In the art world, proofs are usually defined as prints made prior to an official production run. The goal of such proofs is to give artist and printer alike a sneak peek at the planned edition so they can fine tune colors, registration, and other crucial details. The resulting imperfect proofs are thus variants of the final product, although they are often collected as enthusiastically as prints in the final signed-and-numbered edition.

With U.S. coins, proofs are roughly the opposite. In fact, proof coins are not even considered a part of a coin’s overall production run since the methods used to create them are completely distinct from those used to make the coins themselves.

To begin, proof coins are struck with dies that have been carefully selected for their perfection. These dies are cleaned and polished throughout the production process. Similarly, the planchets or blanks that the dies strike are usually stamped out of highly polished metal sheets and then hand fed into the press. Proofs are typically struck twice so that their features exhibit sharp relief, from their edges to their portraits, often with mirrorlike surfaces, or fields, in between.

Although some proofs were struck prior to 1856, many of these coins are museum pieces, which is why most collectors focus their attention on proofs minted between 1856 and 1916, 1936 and 1942, 1950 and 1964, and 1968 until the present day. The date of 1936 is significant because that was when the Mint began to actively market proof sets to the public in addition to individual proof coins.

In general, there are three types of proofs. The most desirable kind is known as a frosted or cameo proof. Coins of this type have the classic mirrorlike fields, which are interrupted by portraits and other devices that have a frosted appearance, which makes the contrast within the coin especially dramatic. The surface of matte proofs appears to have been sandblasted, while the so-called “brilliant” proofs have mirrorlike fields and portraits, giving them an overall shiny look.

Of the late-19th-century coins, some proofs are actually less prized than regularly minted coins of comparable grade. Examples of this anomaly include most proof quarters struck in Philadelphia between 1866 and 1891, especially in the earliest years. For most pre-1936 coins, proofs are more sought-after by collectors than their uncirculated counterparts. Matte Buffalo nickels from 1913 to 1916 are a good example of the value placed on proof coins, as are most Barber dimes from 1892 to 1915.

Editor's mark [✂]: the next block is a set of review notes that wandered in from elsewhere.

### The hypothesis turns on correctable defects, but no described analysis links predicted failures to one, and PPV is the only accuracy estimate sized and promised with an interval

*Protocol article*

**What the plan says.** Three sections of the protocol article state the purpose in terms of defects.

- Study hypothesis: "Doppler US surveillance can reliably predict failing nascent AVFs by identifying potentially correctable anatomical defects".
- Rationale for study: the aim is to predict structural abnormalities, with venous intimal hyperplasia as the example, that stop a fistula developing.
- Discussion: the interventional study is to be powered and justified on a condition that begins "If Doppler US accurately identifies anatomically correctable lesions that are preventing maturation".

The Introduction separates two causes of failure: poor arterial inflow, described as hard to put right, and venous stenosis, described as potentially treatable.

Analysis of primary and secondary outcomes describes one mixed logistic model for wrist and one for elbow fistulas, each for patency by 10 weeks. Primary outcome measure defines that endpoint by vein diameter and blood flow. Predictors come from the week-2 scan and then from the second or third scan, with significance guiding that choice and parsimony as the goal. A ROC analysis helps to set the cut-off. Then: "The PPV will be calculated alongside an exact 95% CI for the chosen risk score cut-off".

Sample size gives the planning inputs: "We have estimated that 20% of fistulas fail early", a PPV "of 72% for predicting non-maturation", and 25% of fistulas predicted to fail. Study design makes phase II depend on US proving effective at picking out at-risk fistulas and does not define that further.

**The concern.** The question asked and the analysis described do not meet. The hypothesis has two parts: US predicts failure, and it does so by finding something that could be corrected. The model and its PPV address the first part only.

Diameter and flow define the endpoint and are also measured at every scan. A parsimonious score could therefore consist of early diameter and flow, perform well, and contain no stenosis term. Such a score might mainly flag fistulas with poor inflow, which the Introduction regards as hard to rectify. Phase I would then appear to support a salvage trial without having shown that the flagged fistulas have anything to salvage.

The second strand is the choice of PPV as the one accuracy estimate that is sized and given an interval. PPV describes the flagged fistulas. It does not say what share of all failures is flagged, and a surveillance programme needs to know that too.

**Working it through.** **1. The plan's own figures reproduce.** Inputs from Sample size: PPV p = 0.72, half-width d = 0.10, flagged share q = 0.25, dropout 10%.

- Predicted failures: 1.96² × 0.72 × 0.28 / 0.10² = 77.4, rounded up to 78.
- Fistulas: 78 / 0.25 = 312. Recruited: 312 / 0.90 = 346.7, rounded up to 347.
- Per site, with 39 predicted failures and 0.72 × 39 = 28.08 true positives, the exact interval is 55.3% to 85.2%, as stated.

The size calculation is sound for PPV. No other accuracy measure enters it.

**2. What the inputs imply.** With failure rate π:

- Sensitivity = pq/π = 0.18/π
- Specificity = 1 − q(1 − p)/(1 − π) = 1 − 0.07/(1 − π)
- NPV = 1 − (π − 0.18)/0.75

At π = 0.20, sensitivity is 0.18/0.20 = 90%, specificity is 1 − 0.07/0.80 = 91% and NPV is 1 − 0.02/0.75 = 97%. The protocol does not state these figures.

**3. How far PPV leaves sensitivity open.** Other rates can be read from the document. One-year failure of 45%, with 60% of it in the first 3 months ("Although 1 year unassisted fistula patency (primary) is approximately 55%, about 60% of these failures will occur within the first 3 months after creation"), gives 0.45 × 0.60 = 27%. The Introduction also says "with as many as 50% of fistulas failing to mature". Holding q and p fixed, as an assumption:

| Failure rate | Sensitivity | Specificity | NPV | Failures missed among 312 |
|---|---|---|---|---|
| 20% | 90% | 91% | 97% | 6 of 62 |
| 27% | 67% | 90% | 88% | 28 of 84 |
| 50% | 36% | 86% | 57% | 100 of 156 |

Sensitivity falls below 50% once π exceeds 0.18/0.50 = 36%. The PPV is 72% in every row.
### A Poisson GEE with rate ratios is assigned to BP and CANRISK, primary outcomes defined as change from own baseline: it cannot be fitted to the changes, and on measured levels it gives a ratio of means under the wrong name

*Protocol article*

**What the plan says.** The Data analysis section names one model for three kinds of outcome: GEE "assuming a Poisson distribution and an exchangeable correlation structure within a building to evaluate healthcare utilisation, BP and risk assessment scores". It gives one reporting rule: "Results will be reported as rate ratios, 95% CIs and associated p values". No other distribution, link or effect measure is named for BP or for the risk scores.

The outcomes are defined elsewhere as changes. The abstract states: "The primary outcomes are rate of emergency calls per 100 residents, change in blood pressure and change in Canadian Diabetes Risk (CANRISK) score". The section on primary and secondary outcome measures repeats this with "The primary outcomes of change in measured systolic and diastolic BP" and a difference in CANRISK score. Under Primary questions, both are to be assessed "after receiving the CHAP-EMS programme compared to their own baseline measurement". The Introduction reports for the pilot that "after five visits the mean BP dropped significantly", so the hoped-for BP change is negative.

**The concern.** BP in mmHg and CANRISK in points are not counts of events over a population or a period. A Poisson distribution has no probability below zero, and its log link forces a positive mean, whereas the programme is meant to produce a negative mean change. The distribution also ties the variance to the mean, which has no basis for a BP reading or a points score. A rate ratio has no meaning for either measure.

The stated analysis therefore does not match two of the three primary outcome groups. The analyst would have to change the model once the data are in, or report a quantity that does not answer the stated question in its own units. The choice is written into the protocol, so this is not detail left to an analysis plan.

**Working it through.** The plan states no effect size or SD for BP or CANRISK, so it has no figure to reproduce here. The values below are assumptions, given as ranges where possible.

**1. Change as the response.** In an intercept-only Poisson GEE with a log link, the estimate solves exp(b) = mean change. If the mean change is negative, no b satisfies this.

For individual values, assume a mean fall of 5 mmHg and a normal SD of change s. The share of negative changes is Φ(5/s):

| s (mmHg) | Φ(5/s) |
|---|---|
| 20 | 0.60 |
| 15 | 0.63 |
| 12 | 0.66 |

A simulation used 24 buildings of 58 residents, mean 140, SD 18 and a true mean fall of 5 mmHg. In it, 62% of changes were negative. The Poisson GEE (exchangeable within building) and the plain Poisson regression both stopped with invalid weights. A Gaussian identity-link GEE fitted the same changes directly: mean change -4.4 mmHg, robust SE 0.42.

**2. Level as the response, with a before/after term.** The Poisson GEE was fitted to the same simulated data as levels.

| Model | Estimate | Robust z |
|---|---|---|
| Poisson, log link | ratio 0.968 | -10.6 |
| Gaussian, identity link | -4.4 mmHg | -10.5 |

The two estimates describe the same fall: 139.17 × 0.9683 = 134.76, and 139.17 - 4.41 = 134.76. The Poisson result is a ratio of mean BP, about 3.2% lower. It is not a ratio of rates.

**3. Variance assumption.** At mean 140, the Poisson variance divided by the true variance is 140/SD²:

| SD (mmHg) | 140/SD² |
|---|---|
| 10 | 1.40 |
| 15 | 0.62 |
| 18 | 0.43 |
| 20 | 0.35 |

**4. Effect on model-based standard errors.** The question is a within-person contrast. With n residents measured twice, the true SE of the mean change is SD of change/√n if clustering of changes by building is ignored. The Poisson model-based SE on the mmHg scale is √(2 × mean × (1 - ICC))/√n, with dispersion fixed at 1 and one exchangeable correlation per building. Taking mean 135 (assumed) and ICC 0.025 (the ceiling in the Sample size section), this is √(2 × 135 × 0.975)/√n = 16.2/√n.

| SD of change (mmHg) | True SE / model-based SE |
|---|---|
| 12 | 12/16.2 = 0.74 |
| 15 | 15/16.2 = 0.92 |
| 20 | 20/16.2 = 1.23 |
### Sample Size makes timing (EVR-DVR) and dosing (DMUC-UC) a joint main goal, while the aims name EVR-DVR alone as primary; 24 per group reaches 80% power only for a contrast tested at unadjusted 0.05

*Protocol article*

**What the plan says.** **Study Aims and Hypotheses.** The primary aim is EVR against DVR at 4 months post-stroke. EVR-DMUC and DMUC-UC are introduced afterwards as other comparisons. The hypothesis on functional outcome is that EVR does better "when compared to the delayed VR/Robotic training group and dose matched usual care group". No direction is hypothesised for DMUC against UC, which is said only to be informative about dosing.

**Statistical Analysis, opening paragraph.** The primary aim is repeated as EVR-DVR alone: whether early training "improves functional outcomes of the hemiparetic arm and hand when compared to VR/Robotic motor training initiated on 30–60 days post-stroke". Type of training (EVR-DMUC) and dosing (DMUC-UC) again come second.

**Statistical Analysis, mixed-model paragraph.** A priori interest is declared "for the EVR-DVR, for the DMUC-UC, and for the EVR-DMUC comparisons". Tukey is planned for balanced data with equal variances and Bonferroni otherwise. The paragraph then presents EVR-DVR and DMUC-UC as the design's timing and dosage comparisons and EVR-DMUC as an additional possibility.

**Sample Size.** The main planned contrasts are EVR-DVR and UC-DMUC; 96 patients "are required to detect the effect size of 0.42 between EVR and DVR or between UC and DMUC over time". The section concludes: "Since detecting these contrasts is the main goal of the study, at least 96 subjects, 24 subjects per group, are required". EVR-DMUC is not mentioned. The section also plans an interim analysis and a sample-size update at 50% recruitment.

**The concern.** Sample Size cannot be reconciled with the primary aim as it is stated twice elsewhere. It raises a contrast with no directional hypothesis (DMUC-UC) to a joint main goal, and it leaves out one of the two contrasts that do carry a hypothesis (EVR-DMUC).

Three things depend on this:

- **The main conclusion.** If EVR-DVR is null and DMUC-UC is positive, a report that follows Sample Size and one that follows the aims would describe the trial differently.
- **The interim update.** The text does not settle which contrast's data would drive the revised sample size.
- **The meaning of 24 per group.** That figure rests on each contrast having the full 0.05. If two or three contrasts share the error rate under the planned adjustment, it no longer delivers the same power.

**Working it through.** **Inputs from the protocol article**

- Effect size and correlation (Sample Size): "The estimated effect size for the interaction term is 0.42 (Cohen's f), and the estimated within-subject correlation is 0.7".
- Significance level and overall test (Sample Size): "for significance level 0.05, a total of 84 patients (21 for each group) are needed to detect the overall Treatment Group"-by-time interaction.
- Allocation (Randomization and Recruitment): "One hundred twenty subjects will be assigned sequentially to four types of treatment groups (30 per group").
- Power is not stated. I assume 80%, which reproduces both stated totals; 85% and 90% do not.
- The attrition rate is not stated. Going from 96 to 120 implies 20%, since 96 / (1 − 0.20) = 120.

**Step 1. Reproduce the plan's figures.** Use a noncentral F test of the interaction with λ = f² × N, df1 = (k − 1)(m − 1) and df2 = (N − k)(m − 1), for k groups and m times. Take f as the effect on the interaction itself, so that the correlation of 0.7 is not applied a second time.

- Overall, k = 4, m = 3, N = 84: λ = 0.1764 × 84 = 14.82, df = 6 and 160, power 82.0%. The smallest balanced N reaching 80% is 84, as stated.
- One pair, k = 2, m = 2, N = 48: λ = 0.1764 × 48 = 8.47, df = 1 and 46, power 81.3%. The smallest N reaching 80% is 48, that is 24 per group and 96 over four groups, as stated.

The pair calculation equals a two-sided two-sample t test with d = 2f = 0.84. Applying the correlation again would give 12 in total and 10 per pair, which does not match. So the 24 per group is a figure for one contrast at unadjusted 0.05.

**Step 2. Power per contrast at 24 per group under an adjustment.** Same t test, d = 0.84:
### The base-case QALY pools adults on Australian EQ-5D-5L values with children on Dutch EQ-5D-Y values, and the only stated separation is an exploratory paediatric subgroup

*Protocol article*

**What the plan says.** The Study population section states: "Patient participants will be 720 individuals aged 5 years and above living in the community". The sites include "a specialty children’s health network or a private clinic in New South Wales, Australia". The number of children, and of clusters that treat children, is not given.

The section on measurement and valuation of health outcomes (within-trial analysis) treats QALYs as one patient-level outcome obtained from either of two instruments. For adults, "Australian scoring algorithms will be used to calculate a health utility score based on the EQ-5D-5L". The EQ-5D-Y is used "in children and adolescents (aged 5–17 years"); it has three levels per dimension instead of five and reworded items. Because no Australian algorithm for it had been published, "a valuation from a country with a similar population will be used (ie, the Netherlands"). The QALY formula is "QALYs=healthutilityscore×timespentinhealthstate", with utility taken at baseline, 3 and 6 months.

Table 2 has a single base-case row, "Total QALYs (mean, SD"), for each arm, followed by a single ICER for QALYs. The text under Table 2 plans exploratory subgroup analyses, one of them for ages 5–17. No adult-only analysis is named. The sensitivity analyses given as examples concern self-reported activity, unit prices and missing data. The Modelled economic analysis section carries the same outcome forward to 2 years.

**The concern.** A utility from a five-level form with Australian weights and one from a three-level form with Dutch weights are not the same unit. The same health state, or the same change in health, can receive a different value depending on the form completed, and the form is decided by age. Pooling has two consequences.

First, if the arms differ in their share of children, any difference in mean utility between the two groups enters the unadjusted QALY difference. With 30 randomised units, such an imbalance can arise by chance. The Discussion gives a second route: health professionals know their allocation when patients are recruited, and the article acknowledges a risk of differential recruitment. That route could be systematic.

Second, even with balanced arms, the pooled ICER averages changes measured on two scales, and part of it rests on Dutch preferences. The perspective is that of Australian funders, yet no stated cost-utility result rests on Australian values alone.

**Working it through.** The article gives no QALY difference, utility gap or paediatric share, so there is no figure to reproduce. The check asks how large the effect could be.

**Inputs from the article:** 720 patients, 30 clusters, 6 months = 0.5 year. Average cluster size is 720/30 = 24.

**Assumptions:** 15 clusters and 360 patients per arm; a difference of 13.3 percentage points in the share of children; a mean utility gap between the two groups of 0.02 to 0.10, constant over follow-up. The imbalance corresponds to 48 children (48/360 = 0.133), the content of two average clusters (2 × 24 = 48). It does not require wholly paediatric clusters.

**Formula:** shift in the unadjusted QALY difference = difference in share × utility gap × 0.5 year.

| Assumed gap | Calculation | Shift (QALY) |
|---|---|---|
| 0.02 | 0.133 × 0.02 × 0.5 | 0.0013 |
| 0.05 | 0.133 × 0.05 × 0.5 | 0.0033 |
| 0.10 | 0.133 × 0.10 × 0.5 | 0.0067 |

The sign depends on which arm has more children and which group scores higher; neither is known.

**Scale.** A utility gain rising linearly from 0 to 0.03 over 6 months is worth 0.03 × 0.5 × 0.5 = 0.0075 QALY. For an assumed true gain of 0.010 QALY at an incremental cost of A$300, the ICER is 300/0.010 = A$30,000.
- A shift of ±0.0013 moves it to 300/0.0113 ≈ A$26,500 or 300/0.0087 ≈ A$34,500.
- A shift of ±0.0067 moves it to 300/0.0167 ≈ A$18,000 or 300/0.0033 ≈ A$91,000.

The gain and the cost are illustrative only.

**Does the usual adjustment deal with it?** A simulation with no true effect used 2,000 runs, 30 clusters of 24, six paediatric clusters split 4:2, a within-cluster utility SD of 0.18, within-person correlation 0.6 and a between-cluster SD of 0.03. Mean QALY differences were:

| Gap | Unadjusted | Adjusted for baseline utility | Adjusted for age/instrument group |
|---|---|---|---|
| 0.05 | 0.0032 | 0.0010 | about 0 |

World War I put the brakes on proofs, but it’s unclear why it took Mint officials 20 years to get the program going again. Whatever the reason—some blame bureaucratic inertia, ot...

Another world war halted the release of proof sets until 1950, when the Mint raised the price of a set from $1.89 to $2.10 while more than doubling production. Retail prices for the sets, which included the same five denominations as the 1936-1942 sets and were now packed in Pliofilm, held steady through 1964, but the Mint had noticed how buyers had been snapping up its sets and selling them for a fast profit. So, in 1968, it began to pack its proof sets in plastic holders and raised the price to $5.

Higher prices combined with radically increased productions runs (three million was not uncommon after 1961) conspired to suck the air out of the proof-set market. Especially hard hit were the top-of-the-line Prestige Sets, which in most cases are actually worth less today than what collectors paid for them when issued—the notable exceptions being the 1983S set with an Olympic dollar and the 1990S set missing an S cent. Proof sets that appear to have held their own include the five-piece state quarter sets issued since 1999 (that first set has proved most popular among collectors).

One final bit of terminology to pay attention to is the word prooflike, which describes a regularly minted, uncirculated coin with a mirrorlike surface. Some of the most dramatic examples of prooflike coins are Morgan dollars minted at the end of the 19th century. In some cases, the prooflike coin will have valuations well into five or six figures (the 1894 and 1901 Morgans, respectively), while proof coins from those same years can be picked up for four.

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